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Category Archives: Employment

Shiva Shadi, Partner and Head of Employment at Davis Blank Furniss

Some other substantial reason dismissal

The EAT has held that there is not a particularly high threshold required for an employer to meet when dismissing an employee because of a ‘substantial reason’ (Ssekisonge v Barts Health NHS Trust). The EAT rejected an argument that in a ‘no fault’ some other substantial reason dismissal there was a particularly high threshold for... Read the rest of this entry →

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Shiva Shadi, Partner and Head of Employment at Davis Blank Furniss

Discrimination – adjustments for candidates with Aspergers Syndrome

In The Government Legal Service v Brookes, the EAT held that a job applicant with Aspergers Syndrome (AS) was discriminated against by being required to sit a psychometric test. The EAT held that the PCP requiring applicants to pass the test put a group of people, such as Brookes, at a particular disadvantage compared with... Read the rest of this entry →

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Shiva Shadi, Partner and Head of Employment at Davis Blank Furniss

Indirect Discrimination

The Supreme Court has recently held in Essop and others v Home Office (UK Border Agency) and Naeem v Secretary for Justice that in order to succeed with a claim for indirect discrimination, it is not necessary to establish the reason for the particular disadvantage to which a group is put compared to another. The... Read the rest of this entry →

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Shiva Shadi, Partner and Head of Employment at Davis Blank Furniss

ACAS Early Conciliation

The EAT held that if ACAS issues a second early conciliation certificate in respect of the same matter, this does not extend the time for making a claim (HMRC v Garau). HMRC argued that the second certificate was unnecessary and had no effect on the running of time for limitation purposes. They argued that the... Read the rest of this entry →

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Shiva Shadi, Partner and Head of Employment at Davis Blank Furniss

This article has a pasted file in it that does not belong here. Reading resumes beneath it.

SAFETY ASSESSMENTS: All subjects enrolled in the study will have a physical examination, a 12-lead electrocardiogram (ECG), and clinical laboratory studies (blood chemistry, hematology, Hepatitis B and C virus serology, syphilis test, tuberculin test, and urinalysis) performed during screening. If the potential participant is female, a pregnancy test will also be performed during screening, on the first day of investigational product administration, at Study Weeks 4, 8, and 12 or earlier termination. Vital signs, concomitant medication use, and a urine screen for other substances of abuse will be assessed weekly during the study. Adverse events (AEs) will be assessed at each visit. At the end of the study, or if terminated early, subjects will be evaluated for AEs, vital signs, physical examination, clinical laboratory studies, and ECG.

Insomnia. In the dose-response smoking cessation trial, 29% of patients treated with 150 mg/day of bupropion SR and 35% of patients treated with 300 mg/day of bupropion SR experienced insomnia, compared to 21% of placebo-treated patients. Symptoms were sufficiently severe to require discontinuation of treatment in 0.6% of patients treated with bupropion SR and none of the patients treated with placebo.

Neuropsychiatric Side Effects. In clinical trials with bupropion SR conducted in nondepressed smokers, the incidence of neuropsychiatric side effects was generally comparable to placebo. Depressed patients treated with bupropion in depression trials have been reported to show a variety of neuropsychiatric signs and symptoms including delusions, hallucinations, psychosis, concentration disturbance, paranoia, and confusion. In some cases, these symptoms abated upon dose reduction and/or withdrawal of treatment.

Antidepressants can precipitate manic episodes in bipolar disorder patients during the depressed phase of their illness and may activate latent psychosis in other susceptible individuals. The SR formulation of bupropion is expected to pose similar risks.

Taylor Review of Modern Working Practices

The Taylor Review was published this month.  The proposals include: – Keeping the distinction between employers and workers and naming workers “dependent contractors”. Definitions to be implemented for employees and workers. Removing the requirement for workers to have a contract to preform work personally. Treating workers treated as “employed” for the purposes of their tax... Read the rest of this entry →

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Shiva Shadi, Partner and Head of Employment at Davis Blank Furniss

Shiva Shadi – Partner & Head of the Employment team at Davis Blank Furniss – discusses the Supreme Court’s Judgement on Tribunal Fee System

Unison has finally succeeded in its four-year campaign against the introduction of tribunal fees that was introduced back in 2013.  The introduction of the fees has seen a reduction of 70% in claims being lodged at the Employment Tribunal. Lord Reed giving the leading judgement – and who has previously sat on the EU Court... Read the rest of this entry →

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Shiva Shadi – partner and head of Employment – discusses the statutory requirement for employees to have companions at formal meetings.

It can be quite daunting walking into a disciplinary or a grievance meeting. They can be stressful, even when you are used to having formal meetings routinely as part of your work.  However, it is far more daunting if you are raising a grievance of sexual harassment against a colleague or you are called into... Read the rest of this entry →

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Shiva Shadi – partner and head of Employment – discusses Dress Codes at Work: One Size Does Not Fit All!

It does not come as a surprise that most organisations have a “one size fits all” dress code or policy.  It would also not be surprising if the dress code stipulated that staff should maintain appropriate standards of dress and personal appearance to promote a positive and professional image.  It is – however – uncomfortable,... Read the rest of this entry →

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Employment Law Newsletter – January 2017

Happy New Year to those we have not spoken to yet this year. Although the festive season already feels like many moons ago and the Easter break is far away on the horizon, you will no doubt be kept occupied by thoughts of Brexit’s impending impact on businesses and the latest policies from across the... Read the rest of this entry →

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Considering Expired Warnings in a Dismissal

The EAT in Stratford v Auto Trail VR Ltd (31 October 2016) had to consider whether dismissal for gross misconduct using expired warnings could be fair. The employee in this case committed an act that would normally only attract a final written warning, he had no current warnings but he did have a long disciplinary... Read the rest of this entry →

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